Programme 2013

Tuesday 16th July       Wednesday 17th July       Thursday 18th July       Friday 19th July      

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Thursday 18th July 2013, 09:00 - 10:30, Room: No. 17

Surveys and compositional data

Convenor Dr Germa Coenders (University of Girona)
Coordinator 1Dr Valentina Hlebec (University of Ljubljana)

Session Details

Statistical compositions consist of positive data arrays with a fixed sum and which only convey information on the relative importance of each component. The commonest examples are proportions of the set of components of a total, whose sum can only be 1. Composition indicators are frequent in surveys. Among others we find surveys measuring compositions of household budgets, time-use surveys, and compositional indicators used in social network surveys, usually expressed in percentages of family members, friends, neighbours, co-workers and others in a social network.

Statistical analysis of compositional data is a challenging task because compositional data lie in a restricted space and components cannot vary independently from one another ("all other things constant"): the relative importance of one component can only increase if the relative importance of at least one other component decreases. A popular solution is to transform compositional data by means of logarithms of ratios of components prior to applying standard analysis methods, while taking great care in the interpretation of the results.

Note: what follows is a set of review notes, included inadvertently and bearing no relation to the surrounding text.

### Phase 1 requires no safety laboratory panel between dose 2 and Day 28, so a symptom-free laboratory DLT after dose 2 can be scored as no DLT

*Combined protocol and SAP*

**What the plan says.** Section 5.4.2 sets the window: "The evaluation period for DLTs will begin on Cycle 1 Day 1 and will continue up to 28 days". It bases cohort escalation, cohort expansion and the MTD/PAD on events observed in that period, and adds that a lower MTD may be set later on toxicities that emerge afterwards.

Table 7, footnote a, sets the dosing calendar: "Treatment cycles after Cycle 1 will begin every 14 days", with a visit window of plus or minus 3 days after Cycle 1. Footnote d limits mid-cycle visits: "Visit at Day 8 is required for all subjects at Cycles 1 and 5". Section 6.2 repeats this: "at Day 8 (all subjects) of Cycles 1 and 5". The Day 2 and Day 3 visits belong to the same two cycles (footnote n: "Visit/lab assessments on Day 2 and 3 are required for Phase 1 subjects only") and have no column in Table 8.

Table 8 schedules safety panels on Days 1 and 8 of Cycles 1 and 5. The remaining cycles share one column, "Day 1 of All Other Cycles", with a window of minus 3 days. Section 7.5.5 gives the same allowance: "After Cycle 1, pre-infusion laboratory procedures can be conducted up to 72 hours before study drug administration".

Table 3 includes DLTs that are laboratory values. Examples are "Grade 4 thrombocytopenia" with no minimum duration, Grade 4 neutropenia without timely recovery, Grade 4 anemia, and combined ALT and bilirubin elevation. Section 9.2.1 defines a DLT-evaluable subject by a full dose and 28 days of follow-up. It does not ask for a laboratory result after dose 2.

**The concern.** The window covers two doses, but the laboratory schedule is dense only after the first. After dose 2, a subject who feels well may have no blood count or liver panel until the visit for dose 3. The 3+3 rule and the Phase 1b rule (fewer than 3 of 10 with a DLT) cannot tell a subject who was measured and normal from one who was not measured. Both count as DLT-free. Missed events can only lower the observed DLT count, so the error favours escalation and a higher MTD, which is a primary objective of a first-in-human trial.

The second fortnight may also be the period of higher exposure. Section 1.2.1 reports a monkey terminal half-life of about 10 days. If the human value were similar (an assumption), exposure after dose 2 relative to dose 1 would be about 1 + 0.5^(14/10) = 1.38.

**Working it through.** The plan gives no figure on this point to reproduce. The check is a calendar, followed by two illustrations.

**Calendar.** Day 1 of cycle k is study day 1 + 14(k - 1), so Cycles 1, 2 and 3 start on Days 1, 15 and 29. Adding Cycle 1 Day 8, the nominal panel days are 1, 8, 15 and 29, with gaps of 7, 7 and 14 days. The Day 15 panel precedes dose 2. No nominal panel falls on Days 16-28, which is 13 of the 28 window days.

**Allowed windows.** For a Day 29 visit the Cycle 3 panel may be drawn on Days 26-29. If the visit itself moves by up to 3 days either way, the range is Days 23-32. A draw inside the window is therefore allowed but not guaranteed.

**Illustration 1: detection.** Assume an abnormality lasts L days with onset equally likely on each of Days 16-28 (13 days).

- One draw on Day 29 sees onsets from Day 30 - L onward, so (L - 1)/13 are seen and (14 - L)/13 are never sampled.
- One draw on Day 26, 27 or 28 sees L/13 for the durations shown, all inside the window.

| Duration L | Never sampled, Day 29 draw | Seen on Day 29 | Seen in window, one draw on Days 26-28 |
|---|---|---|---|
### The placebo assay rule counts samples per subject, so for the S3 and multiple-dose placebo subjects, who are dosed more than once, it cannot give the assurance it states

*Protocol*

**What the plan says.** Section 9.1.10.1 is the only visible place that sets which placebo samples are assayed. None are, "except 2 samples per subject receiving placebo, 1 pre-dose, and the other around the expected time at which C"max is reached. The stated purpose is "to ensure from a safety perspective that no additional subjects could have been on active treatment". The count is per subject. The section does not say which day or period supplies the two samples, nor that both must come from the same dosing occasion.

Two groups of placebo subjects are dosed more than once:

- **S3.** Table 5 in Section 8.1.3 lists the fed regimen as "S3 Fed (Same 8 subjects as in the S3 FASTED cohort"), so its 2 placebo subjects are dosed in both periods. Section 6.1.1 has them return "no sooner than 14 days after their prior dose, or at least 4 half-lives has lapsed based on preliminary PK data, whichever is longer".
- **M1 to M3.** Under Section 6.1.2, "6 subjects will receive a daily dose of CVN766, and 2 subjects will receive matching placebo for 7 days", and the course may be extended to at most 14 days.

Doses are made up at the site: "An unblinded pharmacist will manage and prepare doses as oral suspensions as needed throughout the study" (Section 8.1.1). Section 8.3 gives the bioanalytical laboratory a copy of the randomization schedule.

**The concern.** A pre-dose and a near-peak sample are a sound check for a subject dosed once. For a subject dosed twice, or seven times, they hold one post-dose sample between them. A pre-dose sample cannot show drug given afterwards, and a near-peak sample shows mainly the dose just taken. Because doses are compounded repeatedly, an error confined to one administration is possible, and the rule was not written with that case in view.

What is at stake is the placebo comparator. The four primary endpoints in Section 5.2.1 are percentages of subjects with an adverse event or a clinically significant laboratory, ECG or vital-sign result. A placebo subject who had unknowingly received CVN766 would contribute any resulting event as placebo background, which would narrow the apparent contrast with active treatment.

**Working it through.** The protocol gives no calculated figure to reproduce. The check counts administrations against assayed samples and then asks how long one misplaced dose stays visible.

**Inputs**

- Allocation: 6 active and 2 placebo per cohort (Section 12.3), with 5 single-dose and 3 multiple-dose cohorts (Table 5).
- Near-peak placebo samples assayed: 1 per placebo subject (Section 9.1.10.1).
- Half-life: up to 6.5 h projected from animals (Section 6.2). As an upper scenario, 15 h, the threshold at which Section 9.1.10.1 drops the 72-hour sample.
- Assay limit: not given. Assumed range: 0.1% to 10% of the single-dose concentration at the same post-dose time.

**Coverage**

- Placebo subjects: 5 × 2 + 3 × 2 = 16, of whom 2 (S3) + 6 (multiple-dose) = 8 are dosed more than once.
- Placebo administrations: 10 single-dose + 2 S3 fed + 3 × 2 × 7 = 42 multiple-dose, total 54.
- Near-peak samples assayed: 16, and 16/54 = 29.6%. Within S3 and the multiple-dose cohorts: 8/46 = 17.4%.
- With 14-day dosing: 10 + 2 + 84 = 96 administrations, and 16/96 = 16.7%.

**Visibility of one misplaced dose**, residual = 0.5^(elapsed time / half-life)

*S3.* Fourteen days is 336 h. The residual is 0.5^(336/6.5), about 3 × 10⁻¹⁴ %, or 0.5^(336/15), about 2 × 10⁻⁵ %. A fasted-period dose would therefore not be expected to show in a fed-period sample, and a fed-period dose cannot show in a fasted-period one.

Simpler statistical methods such as ANOVA, linear regression and cluster analysis have a well documented tradition in compositional data analysis in the fields of geology and biology, among others. Less has been done in the survey research field, regarding, for instance, measurement models or structural equation models on compositional data. In these fields, the naive analysis of raw proportions is of common practice even if it is plagued with statistical problems (inconsistent inferences, heteroskedasticity, non-normality, censoring, perfect collinearity, and unclear interpretation, among others). The session aims to bridge methodological knowledge between the natural and social sciences in order to narrow this gap.

Paper Details

1. Analyzing Predictors and Outcomes of Social Network Compositions with a Compositional Structural Equation Model
Professor Tina Kogovšek (University of Ljubljana, Faculty of Arts/Faculty of Social Sciences)
Professor Valentina Hlebec (University of Ljubljana, Faculty of Social Sciences)

Proportions of a total, including social network compositions (proportions of partner, family, friends, etc.,) lie in a restricted positive unit-sum space, which challenges statistical analysis. Even if specialised techniques for compositional data analysis are starting to appear, compositional data can also be transformed so that they can be subject to standard and well understood statistical techniques. This is the approach we take here.

Network compositions can be both dependent and explanatory variables and are usually measured with error by survey instruments. Structural equation models make it possible to correct measurement error bias. With this purpose, Coenders et al. (2011) fitted a confirmatory factor analysis model to transformed network compositions using additive log-ratio transformation.

In this paper we use a more interpretable transformation called isometric log-ratio. We also extend the factor model to a full structural equation model including predictors and outcomes of network compositions. The findings and hypotheses in the literature can be reformulated with isometric log-ratios in a more interpretable manner, as no component can increase without some other decreasing. For instance, we find relationships of gender with partner support as opposed to the remaining family members, relationships of education and extraversion with friend support as opposed to colleagues, neighbours etc..., and relationships of family support as opposed to non-family support with tie multiplexity and tie closeness.